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Home loan interest rates are likely to keep favouring owner-occupier borrowers over property investors under finalised changes to Banking regulator APRA's bank capital rules.

Source : PortMac.News | Independent :

Source : PortMac.News | Independent | News Story:

Home loan interest rates to keep favouring owner-occupiers
Home loan interest rates are likely to keep favouring owner-occupier borrowers over property investors under finalised changes to Banking regulator APRA's bank capital rules.

News Story Summary:

Banking regulator APRA late on Monday afternoon released its new bank capital framework, which it has described as "more risk-sensitive".

As a result, the current higher interest rates facing property investors, borrowers with small deposits or little equity, and those on interest-only loans are likely to remain, if not increase.

However, because a very similar draft was flagged a year ago, it is understood APRA is not expecting big shifts in market pricing for mortgages and other loans as a result of the final changes.

While the size of a loan relative to the bank's valuation of the property (loan to valuation ratio, or LVR) was previously the main measure of risk considered by the regulator, APRA will now also differentiate between owner-occupier and investor loans, as well as principal and interest versus interest-only loans, with the latter in both cases considered riskier.

In the context of capital requirements, riskier loans resulting in bigger capital requirements will mean higher costs for the bank and, therefore, the borrower.

How do capital requirements work?

Here is how it will work, in very simplified terms.

Capital is the buffer banks are required to hold to absorb losses from bad loans, particularly during times of financial or economic stress.

It is relatively expensive because banks have to deliver a sufficient return to the investors (shareholders and bondholders) who are putting their cash on the line in the event things go sour.

Because of this, the level of capital required for a particular type of loan is a significant determinant of its cost, or the interest rate the bank will charge.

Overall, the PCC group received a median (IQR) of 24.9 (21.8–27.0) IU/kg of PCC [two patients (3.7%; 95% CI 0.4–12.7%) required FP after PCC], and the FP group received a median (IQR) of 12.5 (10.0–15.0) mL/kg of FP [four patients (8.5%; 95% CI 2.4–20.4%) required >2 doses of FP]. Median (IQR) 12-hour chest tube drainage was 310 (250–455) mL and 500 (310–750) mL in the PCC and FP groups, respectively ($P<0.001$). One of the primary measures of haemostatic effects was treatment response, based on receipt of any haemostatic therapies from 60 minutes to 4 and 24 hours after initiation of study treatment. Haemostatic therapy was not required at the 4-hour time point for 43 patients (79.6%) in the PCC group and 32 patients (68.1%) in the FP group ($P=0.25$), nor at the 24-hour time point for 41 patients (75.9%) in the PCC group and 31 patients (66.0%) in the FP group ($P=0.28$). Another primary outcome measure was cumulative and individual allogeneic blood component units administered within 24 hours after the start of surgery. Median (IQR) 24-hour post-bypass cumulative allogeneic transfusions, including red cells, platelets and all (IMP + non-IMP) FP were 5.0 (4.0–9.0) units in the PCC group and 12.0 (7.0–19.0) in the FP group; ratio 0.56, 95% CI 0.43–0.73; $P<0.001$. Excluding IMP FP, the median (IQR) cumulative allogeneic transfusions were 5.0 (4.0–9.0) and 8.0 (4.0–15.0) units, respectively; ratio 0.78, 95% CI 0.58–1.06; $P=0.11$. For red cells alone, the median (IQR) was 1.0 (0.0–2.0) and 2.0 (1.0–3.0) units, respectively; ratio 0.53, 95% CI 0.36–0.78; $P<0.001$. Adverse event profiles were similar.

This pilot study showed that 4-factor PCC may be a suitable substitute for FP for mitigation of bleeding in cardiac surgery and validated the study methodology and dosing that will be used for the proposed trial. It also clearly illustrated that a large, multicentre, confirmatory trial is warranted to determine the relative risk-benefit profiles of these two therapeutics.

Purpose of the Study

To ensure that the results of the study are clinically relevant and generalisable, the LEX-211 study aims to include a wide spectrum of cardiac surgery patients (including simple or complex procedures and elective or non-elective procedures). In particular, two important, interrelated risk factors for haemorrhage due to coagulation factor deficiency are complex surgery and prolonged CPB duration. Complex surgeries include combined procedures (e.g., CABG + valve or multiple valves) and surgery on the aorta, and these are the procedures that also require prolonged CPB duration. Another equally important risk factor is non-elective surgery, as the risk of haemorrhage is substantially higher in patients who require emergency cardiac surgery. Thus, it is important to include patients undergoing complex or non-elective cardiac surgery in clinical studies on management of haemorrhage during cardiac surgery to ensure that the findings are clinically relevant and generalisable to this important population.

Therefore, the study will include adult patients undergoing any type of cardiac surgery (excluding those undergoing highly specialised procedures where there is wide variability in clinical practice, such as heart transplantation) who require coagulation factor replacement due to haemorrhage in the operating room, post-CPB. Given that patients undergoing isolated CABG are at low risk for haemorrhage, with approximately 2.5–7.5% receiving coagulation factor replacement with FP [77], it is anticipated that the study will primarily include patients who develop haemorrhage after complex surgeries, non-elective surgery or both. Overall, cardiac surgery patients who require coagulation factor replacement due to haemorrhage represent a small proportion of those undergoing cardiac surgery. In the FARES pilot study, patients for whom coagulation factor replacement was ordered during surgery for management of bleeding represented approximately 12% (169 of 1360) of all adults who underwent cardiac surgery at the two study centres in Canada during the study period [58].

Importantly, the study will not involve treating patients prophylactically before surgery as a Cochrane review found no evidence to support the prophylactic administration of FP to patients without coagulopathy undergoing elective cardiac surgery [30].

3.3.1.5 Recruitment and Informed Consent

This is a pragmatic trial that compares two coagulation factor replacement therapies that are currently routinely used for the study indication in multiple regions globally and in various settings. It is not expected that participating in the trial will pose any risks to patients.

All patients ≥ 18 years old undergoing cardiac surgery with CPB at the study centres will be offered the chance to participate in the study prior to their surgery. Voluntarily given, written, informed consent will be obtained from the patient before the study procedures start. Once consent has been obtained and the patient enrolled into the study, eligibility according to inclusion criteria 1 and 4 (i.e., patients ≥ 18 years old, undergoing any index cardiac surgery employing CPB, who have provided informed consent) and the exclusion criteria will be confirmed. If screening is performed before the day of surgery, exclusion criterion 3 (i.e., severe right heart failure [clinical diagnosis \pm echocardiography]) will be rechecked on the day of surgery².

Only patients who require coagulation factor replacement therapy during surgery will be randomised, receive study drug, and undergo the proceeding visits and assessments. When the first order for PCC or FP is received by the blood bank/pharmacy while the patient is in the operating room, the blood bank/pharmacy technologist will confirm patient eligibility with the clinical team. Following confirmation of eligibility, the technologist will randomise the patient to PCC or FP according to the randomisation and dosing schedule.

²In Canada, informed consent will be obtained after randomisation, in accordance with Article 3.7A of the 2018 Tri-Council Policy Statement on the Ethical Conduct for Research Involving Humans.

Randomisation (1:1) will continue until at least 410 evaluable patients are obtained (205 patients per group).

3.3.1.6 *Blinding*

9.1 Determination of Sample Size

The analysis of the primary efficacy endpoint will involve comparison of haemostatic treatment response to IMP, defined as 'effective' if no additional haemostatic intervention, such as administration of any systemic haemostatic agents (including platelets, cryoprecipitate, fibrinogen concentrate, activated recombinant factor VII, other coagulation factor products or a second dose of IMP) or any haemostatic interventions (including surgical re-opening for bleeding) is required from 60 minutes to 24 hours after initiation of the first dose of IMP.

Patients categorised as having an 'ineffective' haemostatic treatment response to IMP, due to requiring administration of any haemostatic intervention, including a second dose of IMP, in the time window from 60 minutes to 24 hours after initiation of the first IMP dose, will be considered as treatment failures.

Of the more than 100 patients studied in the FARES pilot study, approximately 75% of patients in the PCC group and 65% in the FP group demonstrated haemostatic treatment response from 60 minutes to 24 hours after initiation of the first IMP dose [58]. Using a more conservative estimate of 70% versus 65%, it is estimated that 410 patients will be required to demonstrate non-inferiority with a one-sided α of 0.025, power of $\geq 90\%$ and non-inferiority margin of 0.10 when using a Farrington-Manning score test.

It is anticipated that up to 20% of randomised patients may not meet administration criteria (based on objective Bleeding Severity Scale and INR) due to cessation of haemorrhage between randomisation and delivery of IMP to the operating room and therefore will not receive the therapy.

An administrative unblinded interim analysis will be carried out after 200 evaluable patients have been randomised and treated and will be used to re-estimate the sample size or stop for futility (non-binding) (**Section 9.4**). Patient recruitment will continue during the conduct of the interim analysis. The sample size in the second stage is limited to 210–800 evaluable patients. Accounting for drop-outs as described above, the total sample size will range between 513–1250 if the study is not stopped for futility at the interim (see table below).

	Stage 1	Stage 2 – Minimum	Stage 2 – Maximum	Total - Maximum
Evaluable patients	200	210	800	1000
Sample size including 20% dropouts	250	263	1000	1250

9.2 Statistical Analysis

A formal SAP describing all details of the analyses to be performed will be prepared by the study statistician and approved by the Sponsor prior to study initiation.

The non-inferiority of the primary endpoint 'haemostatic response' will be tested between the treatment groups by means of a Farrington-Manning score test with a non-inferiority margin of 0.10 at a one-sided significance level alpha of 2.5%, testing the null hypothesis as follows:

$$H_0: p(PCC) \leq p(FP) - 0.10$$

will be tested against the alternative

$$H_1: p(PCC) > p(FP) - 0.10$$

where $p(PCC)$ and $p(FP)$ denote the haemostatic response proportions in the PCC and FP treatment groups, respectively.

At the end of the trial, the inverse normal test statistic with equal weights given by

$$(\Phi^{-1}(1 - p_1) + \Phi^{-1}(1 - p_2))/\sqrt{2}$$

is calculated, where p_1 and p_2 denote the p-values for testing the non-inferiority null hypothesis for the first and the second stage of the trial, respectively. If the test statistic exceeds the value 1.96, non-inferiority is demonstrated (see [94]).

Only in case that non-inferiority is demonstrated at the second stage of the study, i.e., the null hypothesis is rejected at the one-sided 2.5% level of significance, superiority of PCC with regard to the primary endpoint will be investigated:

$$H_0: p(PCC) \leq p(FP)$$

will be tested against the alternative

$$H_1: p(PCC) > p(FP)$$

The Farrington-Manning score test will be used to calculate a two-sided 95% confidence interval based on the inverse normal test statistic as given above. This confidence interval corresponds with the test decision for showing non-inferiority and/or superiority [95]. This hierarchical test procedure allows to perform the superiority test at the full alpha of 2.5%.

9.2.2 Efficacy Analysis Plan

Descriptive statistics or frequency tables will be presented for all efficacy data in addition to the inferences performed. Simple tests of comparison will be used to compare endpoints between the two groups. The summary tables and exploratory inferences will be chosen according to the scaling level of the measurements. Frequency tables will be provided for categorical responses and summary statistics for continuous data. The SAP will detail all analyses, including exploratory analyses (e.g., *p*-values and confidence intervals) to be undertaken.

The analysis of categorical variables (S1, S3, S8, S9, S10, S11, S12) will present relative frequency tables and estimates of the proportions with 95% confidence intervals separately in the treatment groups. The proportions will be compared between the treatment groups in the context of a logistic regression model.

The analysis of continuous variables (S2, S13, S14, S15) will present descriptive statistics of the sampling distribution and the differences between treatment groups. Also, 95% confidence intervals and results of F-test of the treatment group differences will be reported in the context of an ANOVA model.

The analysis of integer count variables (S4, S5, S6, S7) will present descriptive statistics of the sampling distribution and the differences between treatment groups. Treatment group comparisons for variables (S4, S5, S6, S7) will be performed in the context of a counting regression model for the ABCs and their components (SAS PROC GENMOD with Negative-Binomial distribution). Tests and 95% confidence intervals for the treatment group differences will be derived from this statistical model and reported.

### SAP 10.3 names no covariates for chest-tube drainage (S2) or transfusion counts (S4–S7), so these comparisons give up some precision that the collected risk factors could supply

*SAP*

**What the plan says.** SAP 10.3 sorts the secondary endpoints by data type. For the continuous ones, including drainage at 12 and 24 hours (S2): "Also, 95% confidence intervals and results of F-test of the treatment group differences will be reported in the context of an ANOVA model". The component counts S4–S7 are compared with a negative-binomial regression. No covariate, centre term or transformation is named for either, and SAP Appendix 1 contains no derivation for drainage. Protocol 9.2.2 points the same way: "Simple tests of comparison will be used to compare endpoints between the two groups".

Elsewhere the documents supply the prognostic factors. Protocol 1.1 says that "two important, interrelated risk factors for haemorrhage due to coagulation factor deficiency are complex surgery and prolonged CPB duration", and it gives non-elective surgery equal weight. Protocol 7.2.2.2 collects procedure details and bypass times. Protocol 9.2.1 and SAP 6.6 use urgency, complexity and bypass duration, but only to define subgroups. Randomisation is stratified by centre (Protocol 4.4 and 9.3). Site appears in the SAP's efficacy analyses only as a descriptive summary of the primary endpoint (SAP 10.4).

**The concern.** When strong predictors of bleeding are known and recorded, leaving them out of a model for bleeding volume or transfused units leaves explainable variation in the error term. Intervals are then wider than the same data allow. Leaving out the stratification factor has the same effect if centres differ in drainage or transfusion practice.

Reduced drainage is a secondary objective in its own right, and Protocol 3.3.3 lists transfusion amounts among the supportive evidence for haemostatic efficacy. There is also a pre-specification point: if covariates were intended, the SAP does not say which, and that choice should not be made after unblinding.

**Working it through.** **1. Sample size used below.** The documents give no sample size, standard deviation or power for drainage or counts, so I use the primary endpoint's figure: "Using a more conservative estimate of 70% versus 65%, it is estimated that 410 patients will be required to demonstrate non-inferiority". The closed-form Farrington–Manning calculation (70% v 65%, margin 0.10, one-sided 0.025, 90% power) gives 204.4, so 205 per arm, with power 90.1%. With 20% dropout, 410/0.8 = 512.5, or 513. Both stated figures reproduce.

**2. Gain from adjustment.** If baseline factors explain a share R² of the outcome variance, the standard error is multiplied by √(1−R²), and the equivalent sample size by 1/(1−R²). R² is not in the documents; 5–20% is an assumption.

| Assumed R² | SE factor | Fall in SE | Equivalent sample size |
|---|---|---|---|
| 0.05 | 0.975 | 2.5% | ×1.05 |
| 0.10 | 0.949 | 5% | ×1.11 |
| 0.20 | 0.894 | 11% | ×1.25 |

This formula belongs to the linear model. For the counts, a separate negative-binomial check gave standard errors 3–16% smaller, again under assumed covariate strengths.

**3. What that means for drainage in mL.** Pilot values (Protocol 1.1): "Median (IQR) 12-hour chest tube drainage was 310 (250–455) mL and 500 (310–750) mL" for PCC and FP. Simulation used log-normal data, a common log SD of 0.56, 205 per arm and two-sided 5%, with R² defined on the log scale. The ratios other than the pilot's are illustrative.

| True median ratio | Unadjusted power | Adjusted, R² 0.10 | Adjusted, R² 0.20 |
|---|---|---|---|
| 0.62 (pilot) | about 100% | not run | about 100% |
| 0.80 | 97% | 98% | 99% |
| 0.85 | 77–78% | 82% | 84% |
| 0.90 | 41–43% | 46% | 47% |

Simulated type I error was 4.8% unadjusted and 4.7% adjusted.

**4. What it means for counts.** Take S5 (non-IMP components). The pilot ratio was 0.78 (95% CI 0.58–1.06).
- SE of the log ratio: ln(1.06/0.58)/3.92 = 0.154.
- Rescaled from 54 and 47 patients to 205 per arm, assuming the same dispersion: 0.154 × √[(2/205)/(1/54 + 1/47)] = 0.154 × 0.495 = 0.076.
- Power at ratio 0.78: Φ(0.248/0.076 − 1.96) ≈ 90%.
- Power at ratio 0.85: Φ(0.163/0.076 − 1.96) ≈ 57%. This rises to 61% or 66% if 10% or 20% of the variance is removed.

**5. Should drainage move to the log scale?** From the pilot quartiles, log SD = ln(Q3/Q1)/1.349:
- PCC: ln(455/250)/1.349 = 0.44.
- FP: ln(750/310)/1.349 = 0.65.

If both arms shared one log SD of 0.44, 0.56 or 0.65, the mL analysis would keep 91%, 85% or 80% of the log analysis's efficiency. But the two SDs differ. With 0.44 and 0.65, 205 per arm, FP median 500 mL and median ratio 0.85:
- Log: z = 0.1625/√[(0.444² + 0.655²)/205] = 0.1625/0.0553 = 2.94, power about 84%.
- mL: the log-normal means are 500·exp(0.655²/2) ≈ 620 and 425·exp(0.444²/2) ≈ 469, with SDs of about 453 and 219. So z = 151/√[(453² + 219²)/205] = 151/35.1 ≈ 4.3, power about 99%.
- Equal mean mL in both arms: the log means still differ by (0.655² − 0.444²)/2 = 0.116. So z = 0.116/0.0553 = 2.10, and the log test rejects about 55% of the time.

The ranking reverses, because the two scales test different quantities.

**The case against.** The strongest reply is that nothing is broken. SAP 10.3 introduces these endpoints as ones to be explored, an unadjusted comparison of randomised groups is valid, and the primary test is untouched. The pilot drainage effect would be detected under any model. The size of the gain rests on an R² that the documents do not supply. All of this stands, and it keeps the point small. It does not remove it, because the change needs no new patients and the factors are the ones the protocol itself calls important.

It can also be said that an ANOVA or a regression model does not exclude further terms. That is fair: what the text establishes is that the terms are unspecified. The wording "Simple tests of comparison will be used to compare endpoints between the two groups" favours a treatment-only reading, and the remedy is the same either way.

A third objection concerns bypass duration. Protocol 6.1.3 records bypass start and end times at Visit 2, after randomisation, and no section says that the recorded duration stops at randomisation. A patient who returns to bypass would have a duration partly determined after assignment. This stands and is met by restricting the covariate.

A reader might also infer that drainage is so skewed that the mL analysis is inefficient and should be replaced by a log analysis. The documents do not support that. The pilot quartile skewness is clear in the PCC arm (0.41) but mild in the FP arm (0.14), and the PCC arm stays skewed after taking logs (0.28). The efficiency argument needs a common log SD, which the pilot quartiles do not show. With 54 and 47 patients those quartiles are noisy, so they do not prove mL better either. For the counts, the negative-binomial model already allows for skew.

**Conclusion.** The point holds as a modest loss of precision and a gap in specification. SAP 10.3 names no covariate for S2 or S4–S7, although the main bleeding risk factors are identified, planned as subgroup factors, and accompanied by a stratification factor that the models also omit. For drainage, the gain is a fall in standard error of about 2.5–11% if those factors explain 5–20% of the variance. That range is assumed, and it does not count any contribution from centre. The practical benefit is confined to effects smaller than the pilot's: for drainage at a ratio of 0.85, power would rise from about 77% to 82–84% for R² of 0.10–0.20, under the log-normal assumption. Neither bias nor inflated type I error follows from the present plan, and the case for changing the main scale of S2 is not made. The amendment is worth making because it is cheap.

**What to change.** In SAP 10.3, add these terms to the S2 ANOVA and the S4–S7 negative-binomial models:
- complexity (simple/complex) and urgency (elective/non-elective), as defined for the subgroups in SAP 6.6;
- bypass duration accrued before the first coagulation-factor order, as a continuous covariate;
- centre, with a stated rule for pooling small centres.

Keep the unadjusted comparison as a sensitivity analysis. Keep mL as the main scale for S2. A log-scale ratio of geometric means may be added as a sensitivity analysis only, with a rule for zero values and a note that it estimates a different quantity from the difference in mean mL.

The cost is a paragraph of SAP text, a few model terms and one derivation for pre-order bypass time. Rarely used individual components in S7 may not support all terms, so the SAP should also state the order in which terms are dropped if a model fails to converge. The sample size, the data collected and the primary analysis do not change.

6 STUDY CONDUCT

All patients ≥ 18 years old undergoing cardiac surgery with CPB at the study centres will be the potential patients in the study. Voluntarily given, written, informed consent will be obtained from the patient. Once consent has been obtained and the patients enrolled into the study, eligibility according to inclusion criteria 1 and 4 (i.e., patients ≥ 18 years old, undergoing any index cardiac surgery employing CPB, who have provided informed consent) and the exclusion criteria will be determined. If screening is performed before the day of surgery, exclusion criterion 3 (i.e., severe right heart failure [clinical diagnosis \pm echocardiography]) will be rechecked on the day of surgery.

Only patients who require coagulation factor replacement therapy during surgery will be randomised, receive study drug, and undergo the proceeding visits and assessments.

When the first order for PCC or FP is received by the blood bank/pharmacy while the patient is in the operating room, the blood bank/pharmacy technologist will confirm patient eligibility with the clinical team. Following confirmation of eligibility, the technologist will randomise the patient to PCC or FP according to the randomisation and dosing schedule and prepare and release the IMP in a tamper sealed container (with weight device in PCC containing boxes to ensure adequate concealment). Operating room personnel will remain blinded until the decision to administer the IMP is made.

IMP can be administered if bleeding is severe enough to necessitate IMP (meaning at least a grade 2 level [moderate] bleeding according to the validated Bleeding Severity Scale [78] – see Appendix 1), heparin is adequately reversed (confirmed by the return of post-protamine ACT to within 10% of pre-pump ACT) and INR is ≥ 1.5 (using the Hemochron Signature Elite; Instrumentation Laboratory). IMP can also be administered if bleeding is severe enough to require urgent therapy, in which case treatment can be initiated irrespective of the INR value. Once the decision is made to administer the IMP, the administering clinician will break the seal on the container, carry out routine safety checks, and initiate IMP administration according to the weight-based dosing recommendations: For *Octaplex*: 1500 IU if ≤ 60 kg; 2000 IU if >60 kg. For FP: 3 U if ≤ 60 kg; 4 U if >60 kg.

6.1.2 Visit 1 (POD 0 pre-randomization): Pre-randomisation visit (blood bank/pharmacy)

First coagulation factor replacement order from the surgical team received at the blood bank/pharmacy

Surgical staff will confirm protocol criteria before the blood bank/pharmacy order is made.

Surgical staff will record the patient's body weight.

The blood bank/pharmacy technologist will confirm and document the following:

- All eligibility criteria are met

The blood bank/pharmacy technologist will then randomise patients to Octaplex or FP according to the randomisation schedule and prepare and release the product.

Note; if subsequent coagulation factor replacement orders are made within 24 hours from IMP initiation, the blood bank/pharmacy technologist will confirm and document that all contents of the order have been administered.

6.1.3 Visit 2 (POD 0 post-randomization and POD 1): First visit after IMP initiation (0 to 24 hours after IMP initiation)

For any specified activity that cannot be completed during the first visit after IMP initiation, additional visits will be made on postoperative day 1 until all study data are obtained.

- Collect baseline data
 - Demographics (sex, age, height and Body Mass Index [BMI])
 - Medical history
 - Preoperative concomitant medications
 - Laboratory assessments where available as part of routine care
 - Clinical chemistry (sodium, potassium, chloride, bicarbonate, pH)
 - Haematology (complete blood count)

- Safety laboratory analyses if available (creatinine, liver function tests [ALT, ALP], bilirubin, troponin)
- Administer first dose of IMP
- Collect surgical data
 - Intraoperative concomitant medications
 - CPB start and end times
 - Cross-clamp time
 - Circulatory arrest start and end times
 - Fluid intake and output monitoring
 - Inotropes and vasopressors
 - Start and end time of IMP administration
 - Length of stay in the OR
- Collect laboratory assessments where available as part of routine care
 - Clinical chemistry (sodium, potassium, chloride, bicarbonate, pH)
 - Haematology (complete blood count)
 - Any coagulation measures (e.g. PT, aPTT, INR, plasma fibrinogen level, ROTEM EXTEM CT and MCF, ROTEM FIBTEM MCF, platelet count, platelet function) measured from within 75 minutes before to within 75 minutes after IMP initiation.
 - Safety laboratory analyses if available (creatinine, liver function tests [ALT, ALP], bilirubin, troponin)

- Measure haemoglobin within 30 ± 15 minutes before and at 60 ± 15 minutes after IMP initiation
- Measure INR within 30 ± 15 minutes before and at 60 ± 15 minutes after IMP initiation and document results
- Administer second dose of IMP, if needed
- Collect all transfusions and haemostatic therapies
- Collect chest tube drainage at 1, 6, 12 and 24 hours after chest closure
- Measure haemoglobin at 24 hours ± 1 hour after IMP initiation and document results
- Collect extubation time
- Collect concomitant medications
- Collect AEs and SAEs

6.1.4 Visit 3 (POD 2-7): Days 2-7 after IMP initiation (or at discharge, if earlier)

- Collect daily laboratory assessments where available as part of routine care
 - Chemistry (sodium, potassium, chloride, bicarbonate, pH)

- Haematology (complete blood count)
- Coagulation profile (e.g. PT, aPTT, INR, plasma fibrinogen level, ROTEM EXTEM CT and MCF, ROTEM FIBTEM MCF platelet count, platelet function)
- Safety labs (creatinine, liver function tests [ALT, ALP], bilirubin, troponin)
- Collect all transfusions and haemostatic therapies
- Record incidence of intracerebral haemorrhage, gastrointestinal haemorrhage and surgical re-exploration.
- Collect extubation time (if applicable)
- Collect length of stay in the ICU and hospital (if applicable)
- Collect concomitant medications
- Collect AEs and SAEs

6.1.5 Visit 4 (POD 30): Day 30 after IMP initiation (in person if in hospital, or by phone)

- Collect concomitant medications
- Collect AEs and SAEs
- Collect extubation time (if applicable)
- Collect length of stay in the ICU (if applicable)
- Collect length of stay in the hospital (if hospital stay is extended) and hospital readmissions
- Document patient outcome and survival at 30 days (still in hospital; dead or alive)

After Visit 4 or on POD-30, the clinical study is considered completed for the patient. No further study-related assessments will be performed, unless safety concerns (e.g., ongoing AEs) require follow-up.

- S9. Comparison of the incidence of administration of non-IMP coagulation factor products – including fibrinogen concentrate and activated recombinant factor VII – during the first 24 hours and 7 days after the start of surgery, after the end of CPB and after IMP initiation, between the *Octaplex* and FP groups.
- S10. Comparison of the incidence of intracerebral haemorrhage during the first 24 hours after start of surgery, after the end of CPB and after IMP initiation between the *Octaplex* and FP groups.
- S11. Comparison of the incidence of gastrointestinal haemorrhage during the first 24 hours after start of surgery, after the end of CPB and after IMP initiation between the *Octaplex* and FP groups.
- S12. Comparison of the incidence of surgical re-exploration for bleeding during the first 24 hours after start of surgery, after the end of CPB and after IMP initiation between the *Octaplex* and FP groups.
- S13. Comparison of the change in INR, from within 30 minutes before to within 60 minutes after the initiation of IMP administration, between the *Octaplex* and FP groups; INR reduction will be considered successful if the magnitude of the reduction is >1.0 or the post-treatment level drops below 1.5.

APRA is slightly shifting the dial through changes to the "risk weighting" it applies to different forms of lending.

The risk weighting is basically an estimate of how risky a loan is, and therefore how much it should count towards the "risk-weighted assets" that banks have to hold capital against.

If a loan has a risk weighting of 100 per cent, its entire value is considered at risk. If it has a risk weighting of 40 per cent, the bank only has to hold capital against that at-risk portion.

So, for example, if a bank was required to hold 10 per cent capital, it would have to hold $100,000 in capital against a million-dollar loan with a 100% risk weight, but only $40,000 against the same-sized loan with a 40 per cent risk weight.

To give a simple example from APRA's new policy, under its "Standardised" model (used by the smaller and mid-sized banks) the risk weighting on an owner-occupier home loan that is for less than half the value of the property is 20 per cent, but it is double that (40 per cent) for mortgages with a loan-to-value (LVR) ratio between 80 and 90 per cent.

So a bank would have to hold twice as much capital against the 80-90% LVR loan as it does against the one below 50 per cent.

As you can see from the graph, for any given LVR, investor loans and longer-term interest-only loans will have a higher risk weight than owner-occupier principal and interest mortgages.

Therefore they are likely to continue having higher interest rates. The benefit may go to owner-occupiers with large deposits or lots of equity in their home, who are likely to continue seeing relatively cheaper mortgages.

While the standardised risk weightings do not apply to the major banks, and some other larger institutions that use APRA-approved internal risk models, the same principles will apply.

Business loans may become cheaper relative to mortgages:

APRA figures show that the major banks, on average, are likely to see a small reduction in their risk-weighted assets under the new rules, which may mean they can slightly reduce the capital they hold.

However, the regulator indicated that this is due to a fall in risk weights for commercial property and large corporate loans, while mortgages will see a slight increase in overall capital requirements.

"One of the objectives of the new framework has been to strengthen the amount of capital held by banks for residential mortgage lending, given the industry concentration in this asset class," noted an information paper released by the regulator.

"In APRA stress testing, mortgages are a significant driver of overall losses, and typically account for around a third of aggregate bad debts.

"Under the new framework, APRA has increased capital for residential mortgages relative to other asset classes, and better distinguished higher and lower risk lending."

APRA also noted that risk weights for small and medium enterprises will be lowered for banks using its standardised approach, potentially facilitating slightly cheaper lending to this sector.

Story By | Michael Janda

Same | News Story' Author : Staff-Editor-02

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